Monday, September 28, 2015

Often overlooked though legally binding, the register of shareholders is an extremely important document in the life of a company. Indeed, it is a detailed list of data regarding nominative shares of a company and especially establishes the ownership of the titles at issue.

Thus, the board address the notices of general meetings based on the mentions that are found there. This register is, but not exclusive, the surest way to demonstrate the quality of the holder of a title if he is challenged.

What to do in case of loss of the share register?

The Board of Directors is solely responsible for the good performance of the register of shareholders as well as the accuracy and completeness of the data it contains: a violation of the relevant provisions leads indeed the responsibility of the company towards the injured shareholder, the latter may require the company to hold the register.

In case of loss of the share register, it will be up to the board to ensure the recovery of it, and this in the shortest possible time. To do this, the Board will rely in particular on proof of ownership of current shareholders (eg certificates allegedly issued them), transfer agreements by which shareholders have acquired their participation, the attendance during a previous general meeting, or a statement of shareholders.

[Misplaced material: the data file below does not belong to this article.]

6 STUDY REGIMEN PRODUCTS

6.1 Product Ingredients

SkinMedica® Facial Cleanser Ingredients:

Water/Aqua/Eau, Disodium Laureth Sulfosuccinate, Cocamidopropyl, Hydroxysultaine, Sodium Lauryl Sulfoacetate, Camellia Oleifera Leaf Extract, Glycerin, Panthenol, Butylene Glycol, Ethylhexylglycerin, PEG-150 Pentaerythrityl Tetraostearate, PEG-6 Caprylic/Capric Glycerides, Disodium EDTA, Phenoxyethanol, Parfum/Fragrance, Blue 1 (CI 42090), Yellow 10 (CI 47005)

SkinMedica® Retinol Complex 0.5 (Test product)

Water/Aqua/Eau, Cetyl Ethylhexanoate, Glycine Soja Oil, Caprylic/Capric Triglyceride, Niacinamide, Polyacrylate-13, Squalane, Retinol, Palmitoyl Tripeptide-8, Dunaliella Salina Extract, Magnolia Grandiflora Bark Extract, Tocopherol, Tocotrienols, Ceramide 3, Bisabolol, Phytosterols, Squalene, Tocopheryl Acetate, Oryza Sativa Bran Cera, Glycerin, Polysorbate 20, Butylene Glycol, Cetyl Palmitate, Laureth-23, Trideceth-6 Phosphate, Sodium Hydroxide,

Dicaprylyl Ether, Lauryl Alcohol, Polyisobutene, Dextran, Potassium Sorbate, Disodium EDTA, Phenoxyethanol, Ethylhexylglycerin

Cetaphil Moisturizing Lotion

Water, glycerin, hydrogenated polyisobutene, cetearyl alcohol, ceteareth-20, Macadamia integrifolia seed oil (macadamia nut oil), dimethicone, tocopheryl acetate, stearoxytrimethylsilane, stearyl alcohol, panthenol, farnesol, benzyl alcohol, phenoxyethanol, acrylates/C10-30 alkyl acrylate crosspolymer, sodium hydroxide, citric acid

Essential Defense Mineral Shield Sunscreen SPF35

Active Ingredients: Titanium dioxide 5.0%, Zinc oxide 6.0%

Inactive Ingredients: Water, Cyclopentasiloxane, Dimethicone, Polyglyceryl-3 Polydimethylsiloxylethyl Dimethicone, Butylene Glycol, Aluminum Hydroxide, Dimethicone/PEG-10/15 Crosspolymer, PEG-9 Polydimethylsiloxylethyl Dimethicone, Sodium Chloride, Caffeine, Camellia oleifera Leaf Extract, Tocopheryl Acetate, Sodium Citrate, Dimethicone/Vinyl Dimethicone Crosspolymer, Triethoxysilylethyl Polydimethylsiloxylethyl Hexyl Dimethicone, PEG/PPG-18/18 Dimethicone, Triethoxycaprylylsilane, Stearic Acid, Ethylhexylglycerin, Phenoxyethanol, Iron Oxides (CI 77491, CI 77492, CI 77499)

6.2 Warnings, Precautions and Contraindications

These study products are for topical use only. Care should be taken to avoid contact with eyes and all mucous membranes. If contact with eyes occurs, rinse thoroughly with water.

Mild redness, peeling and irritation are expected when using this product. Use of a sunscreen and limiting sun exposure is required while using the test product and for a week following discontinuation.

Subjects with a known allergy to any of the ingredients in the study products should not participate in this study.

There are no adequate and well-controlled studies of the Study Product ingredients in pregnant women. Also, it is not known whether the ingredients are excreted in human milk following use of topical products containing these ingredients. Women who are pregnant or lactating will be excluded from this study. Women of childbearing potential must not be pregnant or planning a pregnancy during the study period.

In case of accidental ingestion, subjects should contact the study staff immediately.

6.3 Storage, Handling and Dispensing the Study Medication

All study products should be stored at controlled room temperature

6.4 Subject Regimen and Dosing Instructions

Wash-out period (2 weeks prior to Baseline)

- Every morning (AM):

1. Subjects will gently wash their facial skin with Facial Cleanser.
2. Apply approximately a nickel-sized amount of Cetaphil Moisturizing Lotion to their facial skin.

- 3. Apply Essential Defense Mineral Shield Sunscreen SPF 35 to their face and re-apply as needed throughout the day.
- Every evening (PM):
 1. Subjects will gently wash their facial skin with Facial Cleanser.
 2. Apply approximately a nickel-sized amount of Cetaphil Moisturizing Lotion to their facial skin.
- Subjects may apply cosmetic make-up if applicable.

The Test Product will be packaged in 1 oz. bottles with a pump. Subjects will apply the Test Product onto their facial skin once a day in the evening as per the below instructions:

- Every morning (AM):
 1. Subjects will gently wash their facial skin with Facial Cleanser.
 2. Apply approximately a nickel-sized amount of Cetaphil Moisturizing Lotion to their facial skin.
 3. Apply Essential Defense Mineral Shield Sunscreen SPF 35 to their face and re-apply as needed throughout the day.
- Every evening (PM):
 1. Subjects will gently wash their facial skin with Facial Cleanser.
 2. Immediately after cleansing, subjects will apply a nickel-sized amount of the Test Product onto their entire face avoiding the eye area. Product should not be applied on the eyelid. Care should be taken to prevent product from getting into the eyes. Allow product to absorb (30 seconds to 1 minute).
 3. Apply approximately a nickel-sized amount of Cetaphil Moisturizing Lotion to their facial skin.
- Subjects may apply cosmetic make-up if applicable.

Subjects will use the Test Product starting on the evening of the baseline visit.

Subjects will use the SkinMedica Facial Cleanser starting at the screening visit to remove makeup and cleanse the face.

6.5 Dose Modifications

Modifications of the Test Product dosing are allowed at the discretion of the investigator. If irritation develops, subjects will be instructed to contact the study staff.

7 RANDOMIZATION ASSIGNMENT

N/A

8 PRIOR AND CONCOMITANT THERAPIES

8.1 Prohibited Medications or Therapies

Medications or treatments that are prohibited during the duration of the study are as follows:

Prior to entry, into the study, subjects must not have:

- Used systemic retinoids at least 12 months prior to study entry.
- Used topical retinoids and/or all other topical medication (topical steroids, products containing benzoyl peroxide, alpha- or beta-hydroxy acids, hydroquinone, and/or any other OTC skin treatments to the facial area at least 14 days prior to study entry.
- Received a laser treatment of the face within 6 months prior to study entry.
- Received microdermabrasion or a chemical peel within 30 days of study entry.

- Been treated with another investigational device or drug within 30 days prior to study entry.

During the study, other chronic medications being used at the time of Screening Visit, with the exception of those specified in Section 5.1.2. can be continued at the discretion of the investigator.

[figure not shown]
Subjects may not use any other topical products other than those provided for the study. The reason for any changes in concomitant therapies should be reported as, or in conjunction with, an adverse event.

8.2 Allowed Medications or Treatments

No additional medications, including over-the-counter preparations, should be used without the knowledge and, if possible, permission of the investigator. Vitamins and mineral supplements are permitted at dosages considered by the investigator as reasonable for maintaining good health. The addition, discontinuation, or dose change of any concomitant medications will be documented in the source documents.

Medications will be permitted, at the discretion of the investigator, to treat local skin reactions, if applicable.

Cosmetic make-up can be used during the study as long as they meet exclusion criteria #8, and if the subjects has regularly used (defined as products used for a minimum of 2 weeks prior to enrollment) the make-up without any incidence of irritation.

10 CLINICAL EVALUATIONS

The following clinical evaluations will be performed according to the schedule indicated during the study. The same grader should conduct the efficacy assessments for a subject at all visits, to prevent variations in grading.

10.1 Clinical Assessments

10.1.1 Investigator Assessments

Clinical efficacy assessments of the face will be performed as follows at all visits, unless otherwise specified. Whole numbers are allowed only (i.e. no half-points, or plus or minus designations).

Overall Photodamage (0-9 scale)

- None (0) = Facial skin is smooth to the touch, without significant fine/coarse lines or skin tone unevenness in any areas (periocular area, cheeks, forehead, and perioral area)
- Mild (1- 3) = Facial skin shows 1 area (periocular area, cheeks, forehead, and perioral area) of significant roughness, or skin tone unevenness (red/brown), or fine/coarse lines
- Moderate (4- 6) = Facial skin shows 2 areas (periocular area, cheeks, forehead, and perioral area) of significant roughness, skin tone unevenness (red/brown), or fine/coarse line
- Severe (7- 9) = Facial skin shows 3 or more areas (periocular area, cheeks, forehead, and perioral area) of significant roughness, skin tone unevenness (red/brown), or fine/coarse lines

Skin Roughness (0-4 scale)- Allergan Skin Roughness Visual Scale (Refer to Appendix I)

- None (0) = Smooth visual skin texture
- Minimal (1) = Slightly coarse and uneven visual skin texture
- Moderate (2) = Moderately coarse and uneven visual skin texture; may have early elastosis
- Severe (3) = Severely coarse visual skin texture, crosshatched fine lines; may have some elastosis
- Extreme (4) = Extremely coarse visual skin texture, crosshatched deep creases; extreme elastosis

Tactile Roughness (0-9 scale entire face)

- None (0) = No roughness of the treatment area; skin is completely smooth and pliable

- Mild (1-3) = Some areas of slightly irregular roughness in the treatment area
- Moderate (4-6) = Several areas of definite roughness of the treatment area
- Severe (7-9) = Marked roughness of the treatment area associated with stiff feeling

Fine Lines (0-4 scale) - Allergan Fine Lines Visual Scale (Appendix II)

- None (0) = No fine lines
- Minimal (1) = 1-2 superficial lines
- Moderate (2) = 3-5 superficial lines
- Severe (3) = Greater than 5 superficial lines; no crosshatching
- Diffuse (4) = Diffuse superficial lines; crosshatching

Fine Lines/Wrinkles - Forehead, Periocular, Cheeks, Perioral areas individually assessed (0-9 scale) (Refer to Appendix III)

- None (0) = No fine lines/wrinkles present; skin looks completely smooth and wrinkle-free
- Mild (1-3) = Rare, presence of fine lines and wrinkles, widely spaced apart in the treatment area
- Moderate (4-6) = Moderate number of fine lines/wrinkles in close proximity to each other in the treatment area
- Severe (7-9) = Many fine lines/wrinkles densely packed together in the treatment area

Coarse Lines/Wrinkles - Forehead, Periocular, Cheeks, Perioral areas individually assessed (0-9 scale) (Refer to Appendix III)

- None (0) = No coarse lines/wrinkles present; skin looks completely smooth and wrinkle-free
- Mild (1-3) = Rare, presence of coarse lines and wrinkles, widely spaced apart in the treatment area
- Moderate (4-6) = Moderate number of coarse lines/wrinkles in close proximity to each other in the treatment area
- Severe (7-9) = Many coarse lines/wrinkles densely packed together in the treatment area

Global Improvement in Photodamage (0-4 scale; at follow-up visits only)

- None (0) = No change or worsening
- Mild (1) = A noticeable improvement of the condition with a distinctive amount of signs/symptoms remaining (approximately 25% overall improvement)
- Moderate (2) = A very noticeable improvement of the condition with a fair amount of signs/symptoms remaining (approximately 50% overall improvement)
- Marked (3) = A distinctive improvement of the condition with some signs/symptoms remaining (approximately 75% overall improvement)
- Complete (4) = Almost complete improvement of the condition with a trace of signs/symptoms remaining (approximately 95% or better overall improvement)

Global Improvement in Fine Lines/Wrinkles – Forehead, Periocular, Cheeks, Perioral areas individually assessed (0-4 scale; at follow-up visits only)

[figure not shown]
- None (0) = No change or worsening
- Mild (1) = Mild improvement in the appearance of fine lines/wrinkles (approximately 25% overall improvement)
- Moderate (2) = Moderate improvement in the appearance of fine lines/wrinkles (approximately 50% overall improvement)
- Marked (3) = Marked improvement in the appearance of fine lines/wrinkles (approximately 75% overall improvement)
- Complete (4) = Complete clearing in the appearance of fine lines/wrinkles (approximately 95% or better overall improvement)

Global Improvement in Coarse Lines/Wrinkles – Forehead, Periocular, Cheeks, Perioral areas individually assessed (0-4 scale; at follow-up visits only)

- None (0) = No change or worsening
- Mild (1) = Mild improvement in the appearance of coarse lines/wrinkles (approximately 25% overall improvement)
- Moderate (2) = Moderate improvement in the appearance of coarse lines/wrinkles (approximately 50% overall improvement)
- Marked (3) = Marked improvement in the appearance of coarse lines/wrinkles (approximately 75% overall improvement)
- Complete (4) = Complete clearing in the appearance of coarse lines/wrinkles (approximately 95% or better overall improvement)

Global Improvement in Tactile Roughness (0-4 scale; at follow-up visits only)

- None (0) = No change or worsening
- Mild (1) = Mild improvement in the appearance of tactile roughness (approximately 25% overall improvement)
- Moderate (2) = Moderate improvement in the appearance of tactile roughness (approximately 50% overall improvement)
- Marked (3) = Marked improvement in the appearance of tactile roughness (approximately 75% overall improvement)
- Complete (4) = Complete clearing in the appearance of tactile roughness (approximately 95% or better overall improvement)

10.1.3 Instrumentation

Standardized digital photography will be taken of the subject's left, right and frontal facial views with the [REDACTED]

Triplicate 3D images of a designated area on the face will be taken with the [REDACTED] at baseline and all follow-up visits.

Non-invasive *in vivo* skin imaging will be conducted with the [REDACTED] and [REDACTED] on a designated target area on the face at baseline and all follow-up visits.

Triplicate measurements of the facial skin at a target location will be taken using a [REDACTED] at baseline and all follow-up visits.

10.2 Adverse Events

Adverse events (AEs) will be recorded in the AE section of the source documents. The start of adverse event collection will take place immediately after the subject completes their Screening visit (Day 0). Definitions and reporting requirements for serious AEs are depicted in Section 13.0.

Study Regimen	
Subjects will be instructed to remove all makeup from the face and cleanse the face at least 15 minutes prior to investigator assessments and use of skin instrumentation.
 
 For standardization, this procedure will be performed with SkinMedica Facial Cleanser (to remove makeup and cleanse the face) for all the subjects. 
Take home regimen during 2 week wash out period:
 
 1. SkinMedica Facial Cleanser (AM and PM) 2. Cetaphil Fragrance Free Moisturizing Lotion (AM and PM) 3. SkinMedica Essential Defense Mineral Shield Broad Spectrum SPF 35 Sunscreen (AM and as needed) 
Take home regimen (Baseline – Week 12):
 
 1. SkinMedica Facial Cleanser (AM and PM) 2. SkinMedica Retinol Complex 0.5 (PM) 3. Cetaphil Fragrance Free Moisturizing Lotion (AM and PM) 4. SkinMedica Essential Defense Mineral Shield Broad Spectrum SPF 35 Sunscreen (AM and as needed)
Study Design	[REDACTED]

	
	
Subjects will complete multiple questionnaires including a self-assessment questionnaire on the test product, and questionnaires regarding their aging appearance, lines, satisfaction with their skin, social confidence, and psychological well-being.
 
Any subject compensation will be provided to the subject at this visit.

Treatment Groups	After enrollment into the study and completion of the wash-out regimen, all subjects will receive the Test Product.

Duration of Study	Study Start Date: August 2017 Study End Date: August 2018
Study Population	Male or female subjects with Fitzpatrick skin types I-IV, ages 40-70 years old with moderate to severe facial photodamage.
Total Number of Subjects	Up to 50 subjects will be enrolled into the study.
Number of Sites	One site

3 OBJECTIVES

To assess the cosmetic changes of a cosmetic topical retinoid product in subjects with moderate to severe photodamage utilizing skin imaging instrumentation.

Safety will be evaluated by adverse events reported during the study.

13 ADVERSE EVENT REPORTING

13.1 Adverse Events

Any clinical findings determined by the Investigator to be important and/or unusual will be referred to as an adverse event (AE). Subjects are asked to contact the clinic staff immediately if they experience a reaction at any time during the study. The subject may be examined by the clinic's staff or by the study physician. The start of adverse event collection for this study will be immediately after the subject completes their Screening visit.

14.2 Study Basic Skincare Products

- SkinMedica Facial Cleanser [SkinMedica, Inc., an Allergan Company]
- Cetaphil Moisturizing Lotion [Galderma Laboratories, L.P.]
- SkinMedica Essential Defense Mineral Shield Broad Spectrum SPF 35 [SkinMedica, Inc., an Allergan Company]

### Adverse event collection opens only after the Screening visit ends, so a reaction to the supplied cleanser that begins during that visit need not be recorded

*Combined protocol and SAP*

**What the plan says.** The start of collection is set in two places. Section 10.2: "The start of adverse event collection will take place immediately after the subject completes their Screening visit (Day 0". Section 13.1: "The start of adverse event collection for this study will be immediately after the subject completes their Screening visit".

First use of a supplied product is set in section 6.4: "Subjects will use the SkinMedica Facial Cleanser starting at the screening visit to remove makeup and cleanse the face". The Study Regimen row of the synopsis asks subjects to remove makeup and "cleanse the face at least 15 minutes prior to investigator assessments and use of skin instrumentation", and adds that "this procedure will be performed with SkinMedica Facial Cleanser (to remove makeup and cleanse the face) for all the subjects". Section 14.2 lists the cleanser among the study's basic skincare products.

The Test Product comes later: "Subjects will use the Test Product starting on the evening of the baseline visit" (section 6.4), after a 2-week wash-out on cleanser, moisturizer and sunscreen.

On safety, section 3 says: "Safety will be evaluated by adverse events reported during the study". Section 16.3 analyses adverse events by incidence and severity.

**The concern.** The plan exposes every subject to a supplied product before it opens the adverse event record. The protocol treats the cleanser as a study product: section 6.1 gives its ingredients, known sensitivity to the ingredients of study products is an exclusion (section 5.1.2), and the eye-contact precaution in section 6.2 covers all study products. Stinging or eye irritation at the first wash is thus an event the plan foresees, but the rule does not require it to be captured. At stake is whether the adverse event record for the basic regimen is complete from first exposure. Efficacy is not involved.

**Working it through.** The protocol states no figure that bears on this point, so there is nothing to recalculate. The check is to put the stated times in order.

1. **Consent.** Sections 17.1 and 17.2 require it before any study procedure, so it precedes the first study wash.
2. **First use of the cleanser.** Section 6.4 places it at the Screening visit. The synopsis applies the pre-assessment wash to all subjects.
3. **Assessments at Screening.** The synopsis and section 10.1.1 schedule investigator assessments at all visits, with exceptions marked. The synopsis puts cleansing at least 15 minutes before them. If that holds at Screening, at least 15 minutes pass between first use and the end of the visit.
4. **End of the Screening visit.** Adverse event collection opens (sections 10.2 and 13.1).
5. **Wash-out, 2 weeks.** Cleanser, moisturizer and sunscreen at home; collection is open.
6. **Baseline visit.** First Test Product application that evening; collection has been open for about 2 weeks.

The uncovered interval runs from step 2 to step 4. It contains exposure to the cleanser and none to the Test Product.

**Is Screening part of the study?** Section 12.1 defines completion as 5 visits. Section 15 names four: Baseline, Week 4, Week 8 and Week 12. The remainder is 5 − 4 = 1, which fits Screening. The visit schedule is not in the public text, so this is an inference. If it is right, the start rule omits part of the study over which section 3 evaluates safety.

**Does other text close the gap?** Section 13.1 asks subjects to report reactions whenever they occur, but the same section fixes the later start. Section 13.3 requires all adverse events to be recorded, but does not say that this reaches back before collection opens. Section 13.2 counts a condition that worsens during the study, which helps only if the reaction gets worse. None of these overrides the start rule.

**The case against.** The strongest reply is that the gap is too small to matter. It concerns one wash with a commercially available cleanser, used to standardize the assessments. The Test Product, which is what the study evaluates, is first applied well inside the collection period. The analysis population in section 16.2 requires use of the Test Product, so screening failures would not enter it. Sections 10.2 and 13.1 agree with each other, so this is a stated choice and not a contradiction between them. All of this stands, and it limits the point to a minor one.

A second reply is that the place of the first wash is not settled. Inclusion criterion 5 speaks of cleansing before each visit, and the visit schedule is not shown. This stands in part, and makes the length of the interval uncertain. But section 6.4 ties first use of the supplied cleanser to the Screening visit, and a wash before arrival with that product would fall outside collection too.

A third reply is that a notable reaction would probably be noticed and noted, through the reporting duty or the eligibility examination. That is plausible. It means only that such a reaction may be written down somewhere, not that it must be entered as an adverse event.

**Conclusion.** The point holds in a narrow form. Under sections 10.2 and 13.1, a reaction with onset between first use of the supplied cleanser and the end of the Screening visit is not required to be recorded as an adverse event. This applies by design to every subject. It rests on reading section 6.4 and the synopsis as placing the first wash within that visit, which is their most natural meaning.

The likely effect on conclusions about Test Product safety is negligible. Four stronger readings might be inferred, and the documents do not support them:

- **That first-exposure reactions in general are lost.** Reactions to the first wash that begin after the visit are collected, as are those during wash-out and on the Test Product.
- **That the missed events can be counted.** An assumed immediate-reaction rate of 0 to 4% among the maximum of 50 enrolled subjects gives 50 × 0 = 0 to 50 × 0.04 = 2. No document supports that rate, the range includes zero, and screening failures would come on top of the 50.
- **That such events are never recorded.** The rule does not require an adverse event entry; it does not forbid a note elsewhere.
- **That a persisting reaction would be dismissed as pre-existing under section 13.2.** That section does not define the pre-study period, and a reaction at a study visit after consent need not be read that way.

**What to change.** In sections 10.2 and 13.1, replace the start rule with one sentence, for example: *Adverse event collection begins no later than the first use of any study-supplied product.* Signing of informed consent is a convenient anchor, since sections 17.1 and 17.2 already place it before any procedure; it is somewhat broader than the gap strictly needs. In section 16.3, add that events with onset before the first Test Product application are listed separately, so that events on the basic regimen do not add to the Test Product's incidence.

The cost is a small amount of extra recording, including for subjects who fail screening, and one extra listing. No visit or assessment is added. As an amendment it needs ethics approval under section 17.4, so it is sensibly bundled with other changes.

The register usefully mention "... the registry reconstituted by the Board of Directors of Company X ', referring where appropriate to the minutes of the Board which would have justified the ownership of shares.

If errors creep in reconstitution of the share register, it is the responsibility of the board to prove ownership of the disputed title.